With mortgage interest rates hitting record lows again, you may be thinking about buying a home or refinancing your mortgage. But should you apply for a 15-year mortgage or a 30-year mortgage? Here’s how to decide which option is best for your family.
The benefits of a 15-year mortgage
There are a few benefits of a 15-year mortgage. The biggest perk may be scoring an even lower interest rate, because a 15-year loan is less risky for lenders. You may also build home equity faster because you will be making higher principal payments every month. If your goal is being 100% debt-free, you may achieve that goal faster with a 15-year mortgage.
The downsides of a 15-year mortgage
The biggest downside of a 15-year mortgage is the higher monthly payment. Locking your family into a higher monthly expense could be risky, particularly amid a shaky economy. If you lose your job or other expenses increase, it may be tough to afford your mortgage. It may also be harder for your family to save money and build a three- to six-month emergency fund.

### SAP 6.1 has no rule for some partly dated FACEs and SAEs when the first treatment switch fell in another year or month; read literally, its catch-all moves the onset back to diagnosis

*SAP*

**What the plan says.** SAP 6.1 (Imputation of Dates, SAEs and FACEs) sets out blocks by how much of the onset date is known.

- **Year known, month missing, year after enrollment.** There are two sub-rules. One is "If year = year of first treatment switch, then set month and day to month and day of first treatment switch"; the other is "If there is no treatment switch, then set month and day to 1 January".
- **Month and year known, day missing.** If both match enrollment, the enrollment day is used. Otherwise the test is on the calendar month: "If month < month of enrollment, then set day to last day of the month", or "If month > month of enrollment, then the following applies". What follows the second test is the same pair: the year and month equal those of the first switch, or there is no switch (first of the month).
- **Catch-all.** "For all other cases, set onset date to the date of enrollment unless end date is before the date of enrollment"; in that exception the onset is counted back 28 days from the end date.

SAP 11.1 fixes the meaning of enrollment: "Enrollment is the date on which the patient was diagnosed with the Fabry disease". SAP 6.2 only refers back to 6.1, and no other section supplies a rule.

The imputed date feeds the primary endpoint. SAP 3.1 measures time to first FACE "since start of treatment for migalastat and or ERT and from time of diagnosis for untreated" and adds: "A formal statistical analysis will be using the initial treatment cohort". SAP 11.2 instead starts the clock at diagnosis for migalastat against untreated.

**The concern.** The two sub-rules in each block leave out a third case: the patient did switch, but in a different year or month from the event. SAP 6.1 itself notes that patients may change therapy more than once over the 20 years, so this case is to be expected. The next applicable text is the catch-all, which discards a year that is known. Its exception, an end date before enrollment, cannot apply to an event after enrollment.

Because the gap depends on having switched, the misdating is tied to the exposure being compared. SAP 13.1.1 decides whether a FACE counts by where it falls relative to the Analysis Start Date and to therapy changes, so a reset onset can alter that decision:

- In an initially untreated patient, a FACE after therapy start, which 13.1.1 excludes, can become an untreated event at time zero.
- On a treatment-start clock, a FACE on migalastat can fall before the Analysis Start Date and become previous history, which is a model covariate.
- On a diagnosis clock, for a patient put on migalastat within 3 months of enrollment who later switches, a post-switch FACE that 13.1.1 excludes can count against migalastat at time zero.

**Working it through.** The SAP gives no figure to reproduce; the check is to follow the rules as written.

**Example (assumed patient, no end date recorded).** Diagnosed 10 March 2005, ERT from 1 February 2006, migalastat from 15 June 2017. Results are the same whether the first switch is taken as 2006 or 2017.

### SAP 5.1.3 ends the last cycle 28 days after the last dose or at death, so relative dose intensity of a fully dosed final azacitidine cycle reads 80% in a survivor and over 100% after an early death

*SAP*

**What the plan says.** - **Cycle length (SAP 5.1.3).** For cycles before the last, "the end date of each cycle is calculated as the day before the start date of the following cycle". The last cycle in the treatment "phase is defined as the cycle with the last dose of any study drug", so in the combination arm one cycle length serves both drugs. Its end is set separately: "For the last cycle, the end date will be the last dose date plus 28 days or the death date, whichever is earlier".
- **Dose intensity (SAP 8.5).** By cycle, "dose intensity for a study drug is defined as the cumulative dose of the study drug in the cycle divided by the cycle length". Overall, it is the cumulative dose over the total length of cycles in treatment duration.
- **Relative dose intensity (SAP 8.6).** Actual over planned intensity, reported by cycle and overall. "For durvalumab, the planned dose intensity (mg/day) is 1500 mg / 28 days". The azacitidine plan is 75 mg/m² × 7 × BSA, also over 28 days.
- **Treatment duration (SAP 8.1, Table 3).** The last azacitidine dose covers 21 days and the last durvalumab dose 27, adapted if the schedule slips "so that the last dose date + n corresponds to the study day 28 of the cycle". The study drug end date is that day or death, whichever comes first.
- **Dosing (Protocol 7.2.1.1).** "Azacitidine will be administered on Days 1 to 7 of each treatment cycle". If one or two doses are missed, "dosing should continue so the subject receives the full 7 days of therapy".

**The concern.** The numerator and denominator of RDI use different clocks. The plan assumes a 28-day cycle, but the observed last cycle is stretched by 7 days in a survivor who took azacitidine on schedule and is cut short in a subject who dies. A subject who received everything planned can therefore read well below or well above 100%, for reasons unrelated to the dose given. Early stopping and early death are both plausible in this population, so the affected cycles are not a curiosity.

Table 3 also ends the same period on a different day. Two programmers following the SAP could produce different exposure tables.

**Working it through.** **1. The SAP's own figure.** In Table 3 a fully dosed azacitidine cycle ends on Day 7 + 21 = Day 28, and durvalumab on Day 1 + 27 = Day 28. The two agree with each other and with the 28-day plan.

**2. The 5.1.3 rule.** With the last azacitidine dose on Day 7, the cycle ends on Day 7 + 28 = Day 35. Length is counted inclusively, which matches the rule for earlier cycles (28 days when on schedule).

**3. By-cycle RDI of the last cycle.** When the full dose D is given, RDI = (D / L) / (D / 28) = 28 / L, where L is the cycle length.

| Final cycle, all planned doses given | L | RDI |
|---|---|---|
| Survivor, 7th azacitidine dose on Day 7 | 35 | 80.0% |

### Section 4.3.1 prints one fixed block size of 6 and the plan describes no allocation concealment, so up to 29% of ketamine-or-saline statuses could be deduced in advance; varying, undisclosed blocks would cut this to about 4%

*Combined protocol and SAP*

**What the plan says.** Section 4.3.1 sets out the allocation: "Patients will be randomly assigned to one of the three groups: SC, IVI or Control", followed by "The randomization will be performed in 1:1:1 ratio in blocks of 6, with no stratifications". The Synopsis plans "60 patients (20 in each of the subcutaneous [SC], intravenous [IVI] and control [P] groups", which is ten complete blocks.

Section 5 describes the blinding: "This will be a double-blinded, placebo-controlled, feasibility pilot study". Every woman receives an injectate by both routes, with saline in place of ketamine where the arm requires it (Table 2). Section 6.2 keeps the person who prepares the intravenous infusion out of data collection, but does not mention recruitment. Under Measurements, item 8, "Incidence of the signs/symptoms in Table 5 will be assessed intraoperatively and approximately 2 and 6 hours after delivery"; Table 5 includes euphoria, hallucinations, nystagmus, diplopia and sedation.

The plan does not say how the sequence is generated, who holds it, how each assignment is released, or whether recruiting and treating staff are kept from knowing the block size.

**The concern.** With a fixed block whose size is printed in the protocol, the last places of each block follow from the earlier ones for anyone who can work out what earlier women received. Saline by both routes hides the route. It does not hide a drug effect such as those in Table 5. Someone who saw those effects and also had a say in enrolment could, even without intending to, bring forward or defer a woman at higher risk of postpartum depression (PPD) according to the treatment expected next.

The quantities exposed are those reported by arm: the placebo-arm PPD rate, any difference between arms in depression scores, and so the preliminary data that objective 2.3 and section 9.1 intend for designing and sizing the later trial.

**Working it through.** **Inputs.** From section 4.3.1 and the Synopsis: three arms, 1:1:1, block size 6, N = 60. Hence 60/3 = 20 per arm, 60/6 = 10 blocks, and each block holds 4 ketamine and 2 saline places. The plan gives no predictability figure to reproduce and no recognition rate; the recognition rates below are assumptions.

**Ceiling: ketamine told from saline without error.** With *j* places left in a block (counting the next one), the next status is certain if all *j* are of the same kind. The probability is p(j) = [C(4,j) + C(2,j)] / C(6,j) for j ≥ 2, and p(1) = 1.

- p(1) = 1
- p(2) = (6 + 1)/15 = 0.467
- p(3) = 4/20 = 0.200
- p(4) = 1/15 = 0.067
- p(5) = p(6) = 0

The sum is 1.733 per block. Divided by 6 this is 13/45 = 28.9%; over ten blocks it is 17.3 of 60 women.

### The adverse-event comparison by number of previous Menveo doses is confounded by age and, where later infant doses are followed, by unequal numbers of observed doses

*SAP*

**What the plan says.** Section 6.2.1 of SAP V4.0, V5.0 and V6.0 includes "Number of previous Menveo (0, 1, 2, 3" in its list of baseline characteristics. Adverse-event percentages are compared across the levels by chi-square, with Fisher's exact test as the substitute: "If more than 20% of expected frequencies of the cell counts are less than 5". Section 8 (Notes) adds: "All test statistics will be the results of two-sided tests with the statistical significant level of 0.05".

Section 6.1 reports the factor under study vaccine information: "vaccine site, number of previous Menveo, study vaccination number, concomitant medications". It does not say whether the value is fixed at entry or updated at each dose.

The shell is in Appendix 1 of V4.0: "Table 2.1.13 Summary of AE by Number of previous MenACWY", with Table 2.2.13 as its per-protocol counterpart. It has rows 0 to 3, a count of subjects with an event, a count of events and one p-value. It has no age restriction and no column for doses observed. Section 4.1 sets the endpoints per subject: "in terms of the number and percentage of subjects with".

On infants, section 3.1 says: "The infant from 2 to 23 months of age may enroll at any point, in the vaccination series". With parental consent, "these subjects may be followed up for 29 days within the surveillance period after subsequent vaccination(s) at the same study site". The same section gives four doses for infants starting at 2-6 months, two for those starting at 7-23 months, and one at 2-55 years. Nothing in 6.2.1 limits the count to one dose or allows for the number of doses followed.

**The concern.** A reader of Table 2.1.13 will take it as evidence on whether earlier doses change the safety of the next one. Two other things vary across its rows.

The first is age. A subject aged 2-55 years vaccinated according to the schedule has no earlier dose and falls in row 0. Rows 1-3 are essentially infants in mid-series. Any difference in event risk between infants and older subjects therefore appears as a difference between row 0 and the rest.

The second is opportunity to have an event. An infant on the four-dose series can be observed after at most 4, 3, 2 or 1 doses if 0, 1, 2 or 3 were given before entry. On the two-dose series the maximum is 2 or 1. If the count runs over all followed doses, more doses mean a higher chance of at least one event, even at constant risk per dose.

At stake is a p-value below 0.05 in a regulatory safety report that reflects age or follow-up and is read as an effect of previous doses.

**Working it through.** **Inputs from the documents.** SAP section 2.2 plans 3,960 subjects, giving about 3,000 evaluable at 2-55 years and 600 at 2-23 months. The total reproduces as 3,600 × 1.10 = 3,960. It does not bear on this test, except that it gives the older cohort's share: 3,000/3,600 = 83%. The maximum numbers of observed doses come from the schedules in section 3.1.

Another major downside: the opportunity cost. By spending more on your mortgage every month, you’ll have less money to put toward meeting your other financial goals. With 30-year mortgage interest rates already below 3%, consider the opportunity cost of chasing that lower, 15-year rate. Should you sink more money into your home when you could potentially earn more elsewhere? You may prefer to save and invest the extra money for education or retirement.
How to decide which mortgage is right for you
Like most personal finance topics, many people have strong opinions about the decision to pay off a mortgage sooner—but the truth is, there isn’t a consensus about what is best for everyone.
If you’re debt-adverse and paying more in interest keeps you awake at night, you may prefer a 15-year loan. But if you’re someone with unsteady income or you worry about job layoffs, you may be better off opting for a 30-year mortgage. Although a 30-year mortgage is more expensive, there isn’t a “right” or “wrong” decision for your family.
Here’s one more thing to consider: Most 30-year mortgages don’t charge a pre-payment penalty, so you’ll almost always have the option to pay more than your minimum payment every month. By applying extra money to your principal, you could effectively shorten the term of your mortgage—and save on interest—while giving yourself the added flexibility of paying less if and when you need to.